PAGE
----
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Posted in Personal injury on December 18, 2020
Logging onto your social media accounts and describing an accident may seem like a harmless interaction with friends and family members. It is common, however, for an insurance company to use a client’s social media activity as evidence against him or her during a personal injury claim. Be careful about what you put on social media during an ongoing case. What you post could turn into evidence against you and your personal injury lawyer later.
One of the most common ways an insurance company uses a client’s social media activity is to prove that the accident or injury is not impacting the victim as drastically as he or she claims. An insurance company can do this by using information you reveal online that shows you are still hanging out with friends, going to restaurants or bars, and generally enjoying life.
Avoid posting photos of you outside of your home or hanging out with friends. Tell your friends not to tag you in these types of photos, either. Pictures of you enjoying your life after an accident can serve as direct evidence against you if you are trying to seek damages for physical pain and emotional distress. A jury will not look on your situation as sympathetically if you are claiming lost quality of life but posting pictures of you having fun.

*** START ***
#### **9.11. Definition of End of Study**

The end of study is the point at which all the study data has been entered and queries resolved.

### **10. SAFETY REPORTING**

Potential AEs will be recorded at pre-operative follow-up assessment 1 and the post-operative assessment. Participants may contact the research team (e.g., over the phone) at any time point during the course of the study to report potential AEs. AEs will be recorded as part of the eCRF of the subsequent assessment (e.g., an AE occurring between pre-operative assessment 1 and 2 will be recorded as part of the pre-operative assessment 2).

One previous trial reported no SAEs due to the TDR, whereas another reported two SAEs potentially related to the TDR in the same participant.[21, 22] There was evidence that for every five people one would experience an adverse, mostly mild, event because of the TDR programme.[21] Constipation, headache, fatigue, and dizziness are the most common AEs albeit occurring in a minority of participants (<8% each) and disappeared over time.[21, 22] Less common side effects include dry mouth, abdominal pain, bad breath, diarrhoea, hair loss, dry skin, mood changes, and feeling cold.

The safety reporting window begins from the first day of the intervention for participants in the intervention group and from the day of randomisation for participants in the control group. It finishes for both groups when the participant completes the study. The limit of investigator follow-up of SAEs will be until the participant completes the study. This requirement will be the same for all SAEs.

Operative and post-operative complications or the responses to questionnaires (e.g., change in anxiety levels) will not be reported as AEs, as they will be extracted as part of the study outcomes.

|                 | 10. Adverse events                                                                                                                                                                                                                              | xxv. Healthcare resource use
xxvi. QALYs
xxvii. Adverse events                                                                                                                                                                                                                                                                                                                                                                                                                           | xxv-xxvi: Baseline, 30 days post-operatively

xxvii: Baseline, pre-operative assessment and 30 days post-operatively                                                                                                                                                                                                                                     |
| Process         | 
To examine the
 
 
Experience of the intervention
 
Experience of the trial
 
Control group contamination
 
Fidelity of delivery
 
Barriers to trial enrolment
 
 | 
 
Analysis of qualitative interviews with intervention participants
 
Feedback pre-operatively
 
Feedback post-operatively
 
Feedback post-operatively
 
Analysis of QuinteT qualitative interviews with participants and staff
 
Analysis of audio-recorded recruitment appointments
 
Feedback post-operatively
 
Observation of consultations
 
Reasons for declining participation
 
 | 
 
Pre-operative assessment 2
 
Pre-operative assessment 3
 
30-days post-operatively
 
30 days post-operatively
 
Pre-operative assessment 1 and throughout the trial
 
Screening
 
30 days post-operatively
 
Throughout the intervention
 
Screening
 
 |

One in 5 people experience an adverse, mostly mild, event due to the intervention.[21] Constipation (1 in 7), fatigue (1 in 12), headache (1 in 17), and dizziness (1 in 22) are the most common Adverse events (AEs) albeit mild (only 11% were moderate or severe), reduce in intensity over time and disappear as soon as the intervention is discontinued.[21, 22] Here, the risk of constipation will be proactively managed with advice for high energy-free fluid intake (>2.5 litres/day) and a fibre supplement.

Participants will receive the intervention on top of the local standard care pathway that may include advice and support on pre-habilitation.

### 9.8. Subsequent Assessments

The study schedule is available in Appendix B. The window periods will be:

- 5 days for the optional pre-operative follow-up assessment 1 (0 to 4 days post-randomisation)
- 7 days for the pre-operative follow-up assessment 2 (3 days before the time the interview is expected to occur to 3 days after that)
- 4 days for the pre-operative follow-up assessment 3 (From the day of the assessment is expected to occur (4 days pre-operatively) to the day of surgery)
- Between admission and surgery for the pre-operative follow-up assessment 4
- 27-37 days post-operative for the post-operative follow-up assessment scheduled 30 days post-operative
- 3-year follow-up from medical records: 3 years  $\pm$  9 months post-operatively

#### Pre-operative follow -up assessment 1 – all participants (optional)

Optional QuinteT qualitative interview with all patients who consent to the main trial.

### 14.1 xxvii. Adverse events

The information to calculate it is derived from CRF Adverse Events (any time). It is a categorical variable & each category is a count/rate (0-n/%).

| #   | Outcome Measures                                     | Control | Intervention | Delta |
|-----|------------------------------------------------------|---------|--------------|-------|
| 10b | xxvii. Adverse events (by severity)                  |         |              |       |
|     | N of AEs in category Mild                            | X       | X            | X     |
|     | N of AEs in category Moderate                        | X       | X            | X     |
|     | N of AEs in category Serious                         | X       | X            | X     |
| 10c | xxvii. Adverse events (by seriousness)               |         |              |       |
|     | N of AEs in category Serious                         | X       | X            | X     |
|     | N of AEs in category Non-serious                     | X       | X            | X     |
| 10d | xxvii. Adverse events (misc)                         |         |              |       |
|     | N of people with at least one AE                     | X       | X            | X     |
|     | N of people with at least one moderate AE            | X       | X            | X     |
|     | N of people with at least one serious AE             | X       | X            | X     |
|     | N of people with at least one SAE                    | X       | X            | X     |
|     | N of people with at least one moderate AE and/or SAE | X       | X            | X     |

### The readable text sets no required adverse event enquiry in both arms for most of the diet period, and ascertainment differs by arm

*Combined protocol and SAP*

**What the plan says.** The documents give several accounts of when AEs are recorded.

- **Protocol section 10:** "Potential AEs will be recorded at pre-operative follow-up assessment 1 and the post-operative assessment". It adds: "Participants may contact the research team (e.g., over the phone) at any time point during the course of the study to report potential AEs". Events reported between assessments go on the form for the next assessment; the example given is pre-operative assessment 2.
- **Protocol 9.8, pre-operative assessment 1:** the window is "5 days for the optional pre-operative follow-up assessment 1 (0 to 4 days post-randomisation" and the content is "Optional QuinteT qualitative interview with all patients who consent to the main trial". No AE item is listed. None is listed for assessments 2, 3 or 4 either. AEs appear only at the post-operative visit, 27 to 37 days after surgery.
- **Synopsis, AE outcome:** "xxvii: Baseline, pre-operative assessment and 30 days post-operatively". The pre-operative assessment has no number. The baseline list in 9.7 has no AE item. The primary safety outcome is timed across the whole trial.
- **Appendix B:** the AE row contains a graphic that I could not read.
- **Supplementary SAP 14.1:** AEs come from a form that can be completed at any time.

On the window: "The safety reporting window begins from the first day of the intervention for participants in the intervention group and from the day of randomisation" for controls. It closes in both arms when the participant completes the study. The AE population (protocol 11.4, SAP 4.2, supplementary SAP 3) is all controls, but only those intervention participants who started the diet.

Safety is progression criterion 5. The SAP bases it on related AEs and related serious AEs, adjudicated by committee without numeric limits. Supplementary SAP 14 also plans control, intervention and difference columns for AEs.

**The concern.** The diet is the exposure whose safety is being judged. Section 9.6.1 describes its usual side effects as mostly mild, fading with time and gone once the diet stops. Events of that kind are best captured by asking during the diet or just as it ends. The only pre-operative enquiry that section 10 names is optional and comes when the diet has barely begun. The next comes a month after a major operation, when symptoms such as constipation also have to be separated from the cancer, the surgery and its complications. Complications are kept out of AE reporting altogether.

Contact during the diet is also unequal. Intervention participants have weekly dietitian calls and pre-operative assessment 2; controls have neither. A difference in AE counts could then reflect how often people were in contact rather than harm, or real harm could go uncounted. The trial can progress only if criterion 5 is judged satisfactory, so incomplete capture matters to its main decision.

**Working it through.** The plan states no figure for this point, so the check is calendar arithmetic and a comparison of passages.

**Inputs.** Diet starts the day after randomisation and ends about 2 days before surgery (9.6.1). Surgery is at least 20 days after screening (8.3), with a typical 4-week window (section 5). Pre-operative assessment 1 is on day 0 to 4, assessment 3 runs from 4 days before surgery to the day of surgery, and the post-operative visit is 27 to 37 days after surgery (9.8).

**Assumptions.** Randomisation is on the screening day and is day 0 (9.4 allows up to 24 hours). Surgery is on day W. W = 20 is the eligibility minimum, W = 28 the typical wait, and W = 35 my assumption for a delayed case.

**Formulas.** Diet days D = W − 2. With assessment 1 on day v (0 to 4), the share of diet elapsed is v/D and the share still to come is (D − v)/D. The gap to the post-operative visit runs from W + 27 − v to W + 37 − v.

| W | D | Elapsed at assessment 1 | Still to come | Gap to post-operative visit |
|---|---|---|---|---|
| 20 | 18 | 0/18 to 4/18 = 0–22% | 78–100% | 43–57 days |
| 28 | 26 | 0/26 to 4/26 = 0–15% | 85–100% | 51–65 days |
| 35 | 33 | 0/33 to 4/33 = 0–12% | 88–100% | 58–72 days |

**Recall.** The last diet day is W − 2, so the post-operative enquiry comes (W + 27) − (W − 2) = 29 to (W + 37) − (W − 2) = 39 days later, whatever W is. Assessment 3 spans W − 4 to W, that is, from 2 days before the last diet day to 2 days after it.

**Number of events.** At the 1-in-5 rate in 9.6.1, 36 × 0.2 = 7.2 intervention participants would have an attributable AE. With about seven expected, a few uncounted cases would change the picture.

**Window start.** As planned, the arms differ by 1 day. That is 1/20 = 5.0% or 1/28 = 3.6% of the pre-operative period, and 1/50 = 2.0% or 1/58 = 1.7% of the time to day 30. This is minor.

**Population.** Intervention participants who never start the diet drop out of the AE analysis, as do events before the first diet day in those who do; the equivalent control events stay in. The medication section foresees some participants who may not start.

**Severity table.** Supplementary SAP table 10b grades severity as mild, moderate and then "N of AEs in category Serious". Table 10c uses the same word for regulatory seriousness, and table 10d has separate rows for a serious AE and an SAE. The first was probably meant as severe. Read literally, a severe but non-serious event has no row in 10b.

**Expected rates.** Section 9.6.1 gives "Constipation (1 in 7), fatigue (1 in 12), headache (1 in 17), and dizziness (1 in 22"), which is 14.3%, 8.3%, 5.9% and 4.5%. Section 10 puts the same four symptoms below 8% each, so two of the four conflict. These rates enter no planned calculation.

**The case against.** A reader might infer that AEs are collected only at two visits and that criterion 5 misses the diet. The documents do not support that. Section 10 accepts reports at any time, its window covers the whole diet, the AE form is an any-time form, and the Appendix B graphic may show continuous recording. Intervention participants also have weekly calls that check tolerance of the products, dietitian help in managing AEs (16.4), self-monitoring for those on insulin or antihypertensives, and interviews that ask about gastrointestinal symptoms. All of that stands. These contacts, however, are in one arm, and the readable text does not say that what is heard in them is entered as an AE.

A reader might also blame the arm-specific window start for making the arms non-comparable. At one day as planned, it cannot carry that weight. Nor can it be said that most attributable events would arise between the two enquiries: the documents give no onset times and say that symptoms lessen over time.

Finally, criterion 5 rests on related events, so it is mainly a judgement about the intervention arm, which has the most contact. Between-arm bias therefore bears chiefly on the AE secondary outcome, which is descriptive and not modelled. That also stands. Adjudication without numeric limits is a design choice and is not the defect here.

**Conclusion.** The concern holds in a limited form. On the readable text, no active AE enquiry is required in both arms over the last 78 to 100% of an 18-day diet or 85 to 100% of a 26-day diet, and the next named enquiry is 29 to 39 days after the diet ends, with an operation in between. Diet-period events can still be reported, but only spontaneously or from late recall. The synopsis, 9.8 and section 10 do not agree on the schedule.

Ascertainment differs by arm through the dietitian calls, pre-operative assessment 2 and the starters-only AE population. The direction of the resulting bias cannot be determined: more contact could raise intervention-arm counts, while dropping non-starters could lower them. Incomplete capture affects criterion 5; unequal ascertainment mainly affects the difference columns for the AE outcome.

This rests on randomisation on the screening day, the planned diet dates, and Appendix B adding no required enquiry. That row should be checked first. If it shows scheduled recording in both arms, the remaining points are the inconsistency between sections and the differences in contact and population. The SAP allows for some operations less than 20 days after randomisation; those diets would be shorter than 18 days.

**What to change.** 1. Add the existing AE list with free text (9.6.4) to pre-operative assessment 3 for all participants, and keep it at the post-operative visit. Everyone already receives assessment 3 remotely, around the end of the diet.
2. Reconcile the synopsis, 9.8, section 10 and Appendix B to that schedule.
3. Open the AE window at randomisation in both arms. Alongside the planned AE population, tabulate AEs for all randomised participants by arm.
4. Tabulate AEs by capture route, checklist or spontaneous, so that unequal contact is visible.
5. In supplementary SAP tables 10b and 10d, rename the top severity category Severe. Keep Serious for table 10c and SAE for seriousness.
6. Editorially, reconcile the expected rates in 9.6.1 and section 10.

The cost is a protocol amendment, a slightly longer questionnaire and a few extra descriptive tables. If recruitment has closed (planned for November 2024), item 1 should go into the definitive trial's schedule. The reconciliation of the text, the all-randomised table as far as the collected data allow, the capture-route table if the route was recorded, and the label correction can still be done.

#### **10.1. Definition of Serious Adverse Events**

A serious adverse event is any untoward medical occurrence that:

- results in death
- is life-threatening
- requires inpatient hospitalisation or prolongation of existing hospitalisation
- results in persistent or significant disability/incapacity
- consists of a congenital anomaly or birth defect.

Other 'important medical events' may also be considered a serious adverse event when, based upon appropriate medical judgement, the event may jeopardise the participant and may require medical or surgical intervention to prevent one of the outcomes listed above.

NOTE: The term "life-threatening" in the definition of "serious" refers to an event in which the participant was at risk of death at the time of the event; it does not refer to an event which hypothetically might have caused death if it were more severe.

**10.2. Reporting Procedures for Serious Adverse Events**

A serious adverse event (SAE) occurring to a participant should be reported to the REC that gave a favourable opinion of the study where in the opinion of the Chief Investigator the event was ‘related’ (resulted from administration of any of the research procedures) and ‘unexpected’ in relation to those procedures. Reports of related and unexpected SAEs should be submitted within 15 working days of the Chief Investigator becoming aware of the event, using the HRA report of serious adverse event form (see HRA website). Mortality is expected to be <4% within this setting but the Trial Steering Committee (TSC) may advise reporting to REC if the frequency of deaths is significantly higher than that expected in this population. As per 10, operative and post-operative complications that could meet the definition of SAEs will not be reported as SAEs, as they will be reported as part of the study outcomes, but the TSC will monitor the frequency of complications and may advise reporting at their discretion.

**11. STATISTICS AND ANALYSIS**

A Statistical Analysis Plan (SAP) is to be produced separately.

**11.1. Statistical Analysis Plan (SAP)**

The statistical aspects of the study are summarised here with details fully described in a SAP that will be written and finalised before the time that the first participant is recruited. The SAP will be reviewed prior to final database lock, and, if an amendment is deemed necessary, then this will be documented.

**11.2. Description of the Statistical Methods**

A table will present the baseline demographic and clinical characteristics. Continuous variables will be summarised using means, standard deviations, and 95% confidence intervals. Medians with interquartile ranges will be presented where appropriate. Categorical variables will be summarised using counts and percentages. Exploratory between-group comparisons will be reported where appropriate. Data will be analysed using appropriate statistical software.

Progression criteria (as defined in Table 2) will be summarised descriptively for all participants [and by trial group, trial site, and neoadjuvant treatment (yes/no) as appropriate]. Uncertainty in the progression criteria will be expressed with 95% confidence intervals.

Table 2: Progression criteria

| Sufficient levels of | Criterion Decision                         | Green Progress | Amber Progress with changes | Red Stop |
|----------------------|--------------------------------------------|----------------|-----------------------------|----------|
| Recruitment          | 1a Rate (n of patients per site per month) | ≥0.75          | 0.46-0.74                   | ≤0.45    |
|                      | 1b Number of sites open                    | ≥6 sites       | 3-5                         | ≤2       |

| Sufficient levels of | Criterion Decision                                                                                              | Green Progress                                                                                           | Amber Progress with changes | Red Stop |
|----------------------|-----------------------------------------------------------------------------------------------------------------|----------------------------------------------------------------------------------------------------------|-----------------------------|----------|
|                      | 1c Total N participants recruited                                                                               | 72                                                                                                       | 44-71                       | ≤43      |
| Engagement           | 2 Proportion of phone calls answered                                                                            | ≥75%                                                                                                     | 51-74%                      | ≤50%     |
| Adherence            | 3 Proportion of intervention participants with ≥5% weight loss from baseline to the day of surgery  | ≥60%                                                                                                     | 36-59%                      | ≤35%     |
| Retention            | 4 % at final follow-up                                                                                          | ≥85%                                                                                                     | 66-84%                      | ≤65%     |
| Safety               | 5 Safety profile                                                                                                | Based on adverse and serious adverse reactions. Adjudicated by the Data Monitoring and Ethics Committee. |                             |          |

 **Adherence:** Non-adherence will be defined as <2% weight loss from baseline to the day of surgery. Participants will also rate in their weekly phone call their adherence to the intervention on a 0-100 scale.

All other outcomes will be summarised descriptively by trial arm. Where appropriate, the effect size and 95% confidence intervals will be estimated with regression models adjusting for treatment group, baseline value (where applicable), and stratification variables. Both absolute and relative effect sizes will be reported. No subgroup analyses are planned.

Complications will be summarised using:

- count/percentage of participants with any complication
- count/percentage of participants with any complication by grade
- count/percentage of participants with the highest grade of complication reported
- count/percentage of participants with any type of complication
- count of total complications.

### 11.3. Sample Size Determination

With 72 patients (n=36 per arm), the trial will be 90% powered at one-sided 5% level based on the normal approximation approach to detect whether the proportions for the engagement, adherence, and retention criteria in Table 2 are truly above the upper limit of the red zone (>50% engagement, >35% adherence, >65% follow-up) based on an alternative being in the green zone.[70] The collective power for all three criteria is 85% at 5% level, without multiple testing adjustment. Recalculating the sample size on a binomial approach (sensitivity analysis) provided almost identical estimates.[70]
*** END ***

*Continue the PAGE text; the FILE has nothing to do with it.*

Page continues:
Checking in at different locations on Facebook or Instagram can have the same effect as pictures of you enjoying yourself. Location check-ins can show an insurance company that you are not sitting at home recovering from your injuries, as you claim to be or as a doctor recommended, but that you are out and about. Checking in at a local bowling alley, for example, will not look good if you are filing an injury claim for a broken arm. Avoid adding your location to anything you post, as well as check-ins at local restaurants or events.
Another risk that comes with social media use after an accident is comments from family and friends who were part of the same accident contradicting your story. If your friend was also in the car with you in a car accident and posts a different version of events than what you told the insurance company, for example, the insurer could use this to undermine your reliability. This can make your testimony less valuable during a case, as the courts will see you as an unreliable witness.
Do not post on social media to talk about the money you are pursuing – especially to mention how you plan on spending a settlement if you win. Dreaming about buying a brand new sports car with a personal injury settlement on your Twitter account could serve as evidence against you. An insurance company could use this to prove that you do not need the money you are pursuing for a real reason, such as to pay your bills or medical expenses, but that you wish to use it frivolously. This could reduce your final compensatory award.
It is important to protect yourself as the plaintiff of a personal injury case in West Virginia by staying off of social media. If you must use it, be extremely careful what you say and post on social media accounts. Anything posted – even with privacy settings in place – can serve as evidence against you during your case. Something you believed would not hurt your case can be twisted around and used against you.
The best way to protect yourself is by not posting anything to social media at all while your case remains ongoing. No matter how careful you are, an insurance company can take your words or photos out of context. With your financial recovery on the line, take a break from social media until your lawyer resolves your case. For more advice about how to build a stronger personal injury claim, contact an attorney near you.